On April 20, 2016, the ICP organized a stimulating conference on the subject, with the participation of three young photographers specializing in the genre: Joshua Lutz, the author of the monographs Meadowlands (Powerhouse, 2008) and Hesitating Beauty (Shilt, 2013); Kerry Payne Stailey, the author of the series Left Behind and The Children (I Never Had); and Nancy Borowick, a humanist photographer, one of whose latest projects, entitled Cancer Family, documents her parents’ battle with the disease. The auditorium was full, and the audience had the opportunity to experience the captivating effect of those dramatic photographs and presentations, and, as often happens with intimacy, found themselves under its spell.
Joshua Lutz was the first to take the floor; he shared the story of his schizophrenic mother and talked about the strain this disease put on their relationship. As he explained, his project was a way of understanding what his mother was going through, of confronting medical rationality and trying to challenge the stereotypes. At first glance, there is a gentleness about his photographs, but it only disguises the reality of violent emotions that Joshua Lutz hinted at in his presentation:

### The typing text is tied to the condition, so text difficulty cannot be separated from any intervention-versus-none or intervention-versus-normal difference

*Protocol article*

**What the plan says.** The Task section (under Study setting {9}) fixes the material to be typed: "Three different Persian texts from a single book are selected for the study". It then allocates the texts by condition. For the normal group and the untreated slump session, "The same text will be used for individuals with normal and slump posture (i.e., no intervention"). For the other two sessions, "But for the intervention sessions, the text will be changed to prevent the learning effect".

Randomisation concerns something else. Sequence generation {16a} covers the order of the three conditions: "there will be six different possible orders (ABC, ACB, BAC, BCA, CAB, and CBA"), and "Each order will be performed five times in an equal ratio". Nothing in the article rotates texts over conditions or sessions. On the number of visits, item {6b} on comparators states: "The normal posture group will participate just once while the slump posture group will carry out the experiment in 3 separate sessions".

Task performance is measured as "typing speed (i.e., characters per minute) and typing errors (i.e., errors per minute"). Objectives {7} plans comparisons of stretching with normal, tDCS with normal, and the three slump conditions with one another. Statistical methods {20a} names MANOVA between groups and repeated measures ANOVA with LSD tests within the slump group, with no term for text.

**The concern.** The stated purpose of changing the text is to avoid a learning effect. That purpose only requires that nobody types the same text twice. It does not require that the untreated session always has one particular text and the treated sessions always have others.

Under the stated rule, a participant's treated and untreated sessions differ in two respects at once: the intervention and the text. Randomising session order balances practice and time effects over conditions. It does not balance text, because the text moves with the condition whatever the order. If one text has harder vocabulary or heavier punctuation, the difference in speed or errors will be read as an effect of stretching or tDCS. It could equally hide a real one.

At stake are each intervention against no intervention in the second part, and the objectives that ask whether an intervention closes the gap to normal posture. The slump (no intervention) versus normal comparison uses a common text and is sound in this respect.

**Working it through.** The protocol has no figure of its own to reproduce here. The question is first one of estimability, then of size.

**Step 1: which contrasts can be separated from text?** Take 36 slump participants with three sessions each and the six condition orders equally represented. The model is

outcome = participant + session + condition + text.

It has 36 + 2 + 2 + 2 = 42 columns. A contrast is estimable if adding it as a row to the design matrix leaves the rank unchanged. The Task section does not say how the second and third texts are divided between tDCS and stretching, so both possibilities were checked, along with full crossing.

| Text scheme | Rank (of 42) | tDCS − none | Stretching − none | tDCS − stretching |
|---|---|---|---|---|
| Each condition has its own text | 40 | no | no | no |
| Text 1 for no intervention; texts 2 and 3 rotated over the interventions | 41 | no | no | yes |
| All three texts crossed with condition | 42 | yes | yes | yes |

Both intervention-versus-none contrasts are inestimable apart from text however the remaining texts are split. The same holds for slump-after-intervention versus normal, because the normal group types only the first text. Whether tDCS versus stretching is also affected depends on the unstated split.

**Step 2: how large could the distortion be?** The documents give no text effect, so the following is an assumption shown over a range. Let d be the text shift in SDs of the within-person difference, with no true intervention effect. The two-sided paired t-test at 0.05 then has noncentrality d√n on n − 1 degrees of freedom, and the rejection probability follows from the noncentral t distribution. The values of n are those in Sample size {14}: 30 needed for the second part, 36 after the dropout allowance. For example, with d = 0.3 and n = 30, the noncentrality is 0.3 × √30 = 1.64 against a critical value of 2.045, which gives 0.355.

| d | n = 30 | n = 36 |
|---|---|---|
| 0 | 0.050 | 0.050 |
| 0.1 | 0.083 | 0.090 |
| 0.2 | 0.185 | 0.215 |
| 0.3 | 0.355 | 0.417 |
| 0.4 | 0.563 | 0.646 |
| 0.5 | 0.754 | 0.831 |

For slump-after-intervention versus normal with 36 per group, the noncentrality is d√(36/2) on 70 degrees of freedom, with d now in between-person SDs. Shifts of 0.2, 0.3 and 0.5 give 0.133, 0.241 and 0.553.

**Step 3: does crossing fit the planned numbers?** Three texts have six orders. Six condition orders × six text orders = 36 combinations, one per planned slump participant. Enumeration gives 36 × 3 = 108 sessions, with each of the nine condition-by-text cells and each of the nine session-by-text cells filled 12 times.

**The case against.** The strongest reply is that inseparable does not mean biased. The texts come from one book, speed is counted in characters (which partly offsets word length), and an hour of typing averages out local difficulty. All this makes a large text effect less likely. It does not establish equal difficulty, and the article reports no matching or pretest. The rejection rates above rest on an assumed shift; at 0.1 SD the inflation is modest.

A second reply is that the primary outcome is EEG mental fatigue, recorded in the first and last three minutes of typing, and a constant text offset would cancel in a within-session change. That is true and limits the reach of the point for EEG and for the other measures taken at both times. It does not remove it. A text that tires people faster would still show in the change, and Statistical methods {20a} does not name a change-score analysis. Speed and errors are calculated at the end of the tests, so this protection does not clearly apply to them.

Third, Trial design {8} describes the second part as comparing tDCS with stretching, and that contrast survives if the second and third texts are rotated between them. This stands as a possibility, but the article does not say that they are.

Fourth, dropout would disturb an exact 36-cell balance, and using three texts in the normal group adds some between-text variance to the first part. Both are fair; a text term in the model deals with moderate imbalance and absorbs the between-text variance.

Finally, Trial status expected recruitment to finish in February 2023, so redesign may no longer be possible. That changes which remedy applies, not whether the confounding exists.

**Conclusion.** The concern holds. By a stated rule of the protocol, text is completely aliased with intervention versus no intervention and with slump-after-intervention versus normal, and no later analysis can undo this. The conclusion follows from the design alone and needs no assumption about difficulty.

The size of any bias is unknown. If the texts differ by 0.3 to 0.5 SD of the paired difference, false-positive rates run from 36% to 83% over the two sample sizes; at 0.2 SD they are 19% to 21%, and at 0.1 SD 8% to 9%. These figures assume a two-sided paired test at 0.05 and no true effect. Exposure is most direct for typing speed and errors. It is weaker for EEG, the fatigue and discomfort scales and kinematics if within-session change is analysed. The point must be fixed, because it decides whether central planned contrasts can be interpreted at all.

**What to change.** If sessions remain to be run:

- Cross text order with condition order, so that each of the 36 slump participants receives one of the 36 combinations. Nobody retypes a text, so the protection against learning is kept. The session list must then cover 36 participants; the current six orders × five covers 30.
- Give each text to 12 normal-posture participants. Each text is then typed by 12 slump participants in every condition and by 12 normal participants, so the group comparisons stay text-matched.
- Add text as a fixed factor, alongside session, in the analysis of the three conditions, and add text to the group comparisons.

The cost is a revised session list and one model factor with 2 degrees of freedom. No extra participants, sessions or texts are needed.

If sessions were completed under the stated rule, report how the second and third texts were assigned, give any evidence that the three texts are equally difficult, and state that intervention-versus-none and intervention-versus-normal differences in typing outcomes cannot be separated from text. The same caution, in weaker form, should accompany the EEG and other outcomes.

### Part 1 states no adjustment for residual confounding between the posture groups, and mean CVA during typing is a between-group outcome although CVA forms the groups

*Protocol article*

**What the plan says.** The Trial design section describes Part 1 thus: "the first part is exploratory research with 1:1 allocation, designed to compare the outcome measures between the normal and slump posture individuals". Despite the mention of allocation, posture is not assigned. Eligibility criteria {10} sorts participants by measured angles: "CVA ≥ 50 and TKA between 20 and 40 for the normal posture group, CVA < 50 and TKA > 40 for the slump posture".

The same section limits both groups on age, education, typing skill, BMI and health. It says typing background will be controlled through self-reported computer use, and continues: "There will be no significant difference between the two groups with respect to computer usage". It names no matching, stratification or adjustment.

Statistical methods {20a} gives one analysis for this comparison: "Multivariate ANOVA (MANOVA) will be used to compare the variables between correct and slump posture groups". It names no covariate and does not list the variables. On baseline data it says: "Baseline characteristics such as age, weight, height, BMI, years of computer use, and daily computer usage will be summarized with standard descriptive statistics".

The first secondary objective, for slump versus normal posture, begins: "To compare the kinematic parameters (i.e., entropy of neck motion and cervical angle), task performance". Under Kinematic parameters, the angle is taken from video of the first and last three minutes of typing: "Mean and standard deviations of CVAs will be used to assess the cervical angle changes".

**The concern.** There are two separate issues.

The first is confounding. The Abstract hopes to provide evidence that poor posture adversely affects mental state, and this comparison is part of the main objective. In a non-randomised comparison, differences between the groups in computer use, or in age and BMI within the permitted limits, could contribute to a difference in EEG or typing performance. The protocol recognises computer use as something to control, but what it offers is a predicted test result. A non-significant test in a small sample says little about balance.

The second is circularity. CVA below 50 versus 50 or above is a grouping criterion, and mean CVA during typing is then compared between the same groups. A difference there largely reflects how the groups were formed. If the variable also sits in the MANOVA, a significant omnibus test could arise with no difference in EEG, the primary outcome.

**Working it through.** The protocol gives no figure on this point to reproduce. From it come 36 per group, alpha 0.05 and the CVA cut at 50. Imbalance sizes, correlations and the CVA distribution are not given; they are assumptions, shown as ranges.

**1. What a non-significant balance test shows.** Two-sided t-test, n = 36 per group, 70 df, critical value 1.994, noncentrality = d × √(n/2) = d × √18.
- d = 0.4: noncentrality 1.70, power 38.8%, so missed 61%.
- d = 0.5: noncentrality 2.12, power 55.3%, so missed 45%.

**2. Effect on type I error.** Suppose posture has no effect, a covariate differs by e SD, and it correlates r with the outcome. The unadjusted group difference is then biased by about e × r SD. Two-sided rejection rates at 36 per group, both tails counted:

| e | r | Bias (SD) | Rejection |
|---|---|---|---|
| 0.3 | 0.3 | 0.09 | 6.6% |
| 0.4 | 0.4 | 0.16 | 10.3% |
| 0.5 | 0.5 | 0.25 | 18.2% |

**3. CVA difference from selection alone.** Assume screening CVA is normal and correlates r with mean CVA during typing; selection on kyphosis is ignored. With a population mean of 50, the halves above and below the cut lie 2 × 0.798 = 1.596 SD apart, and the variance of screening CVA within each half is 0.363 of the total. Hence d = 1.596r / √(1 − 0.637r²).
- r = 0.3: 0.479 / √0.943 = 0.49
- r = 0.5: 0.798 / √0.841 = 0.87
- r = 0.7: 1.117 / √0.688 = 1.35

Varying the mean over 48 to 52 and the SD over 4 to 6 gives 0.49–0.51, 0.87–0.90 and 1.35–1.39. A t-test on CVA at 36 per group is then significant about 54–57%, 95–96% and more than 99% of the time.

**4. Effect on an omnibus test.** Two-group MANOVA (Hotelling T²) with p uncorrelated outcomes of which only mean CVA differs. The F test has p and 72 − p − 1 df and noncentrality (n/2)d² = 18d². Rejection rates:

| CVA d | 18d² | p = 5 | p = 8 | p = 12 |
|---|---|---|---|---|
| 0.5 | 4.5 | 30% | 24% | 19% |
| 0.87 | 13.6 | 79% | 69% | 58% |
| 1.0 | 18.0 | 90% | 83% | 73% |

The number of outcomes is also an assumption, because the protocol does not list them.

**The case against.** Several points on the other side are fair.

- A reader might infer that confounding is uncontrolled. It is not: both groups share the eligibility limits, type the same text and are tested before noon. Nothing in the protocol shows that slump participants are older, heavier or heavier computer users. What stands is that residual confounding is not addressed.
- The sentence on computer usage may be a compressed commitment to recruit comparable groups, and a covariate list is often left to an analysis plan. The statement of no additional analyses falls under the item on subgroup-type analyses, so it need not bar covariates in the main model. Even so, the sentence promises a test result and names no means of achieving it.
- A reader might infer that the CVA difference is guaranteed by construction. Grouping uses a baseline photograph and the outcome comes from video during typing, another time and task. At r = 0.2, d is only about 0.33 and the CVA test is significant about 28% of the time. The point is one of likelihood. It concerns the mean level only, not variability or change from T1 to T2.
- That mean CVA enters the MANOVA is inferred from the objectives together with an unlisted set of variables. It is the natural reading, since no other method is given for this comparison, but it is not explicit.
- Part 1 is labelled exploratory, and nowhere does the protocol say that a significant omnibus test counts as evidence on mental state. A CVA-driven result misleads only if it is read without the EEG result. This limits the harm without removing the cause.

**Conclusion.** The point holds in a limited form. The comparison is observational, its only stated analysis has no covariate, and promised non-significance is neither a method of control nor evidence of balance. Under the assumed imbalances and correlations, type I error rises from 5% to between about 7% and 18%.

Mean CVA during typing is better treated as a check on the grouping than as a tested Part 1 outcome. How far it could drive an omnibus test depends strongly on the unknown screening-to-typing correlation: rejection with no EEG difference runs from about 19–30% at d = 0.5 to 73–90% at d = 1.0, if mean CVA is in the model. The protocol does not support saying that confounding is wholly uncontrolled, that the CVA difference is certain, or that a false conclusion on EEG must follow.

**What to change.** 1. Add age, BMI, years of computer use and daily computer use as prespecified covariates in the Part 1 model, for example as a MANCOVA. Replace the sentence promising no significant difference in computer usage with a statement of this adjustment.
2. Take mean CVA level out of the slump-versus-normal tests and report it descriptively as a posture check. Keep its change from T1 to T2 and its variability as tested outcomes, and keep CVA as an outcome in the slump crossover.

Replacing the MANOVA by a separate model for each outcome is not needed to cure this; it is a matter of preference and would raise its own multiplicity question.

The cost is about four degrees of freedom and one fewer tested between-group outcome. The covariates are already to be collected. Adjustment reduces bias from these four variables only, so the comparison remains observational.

“When I was young, I had the sense that something was wrong with my mother,” he began. “She was diagnosed with schizophrenia, bipolar, borderline personality and so on. At some point, several persons were always trying to put their ideas to what they felt my mother’s illness was [sic], to give them a better understanding of what it was she was going through. To me, none of that never really mattered. I just always saw my mother as sick or crazy, but as I loved her very much, I wanted to understand in another way than the medical one. My project made me experience my relationship to my mother and allowed me to let go of so much of the anger that I had towards her for many years. It also made me try to imagine this other life she’s trapped in.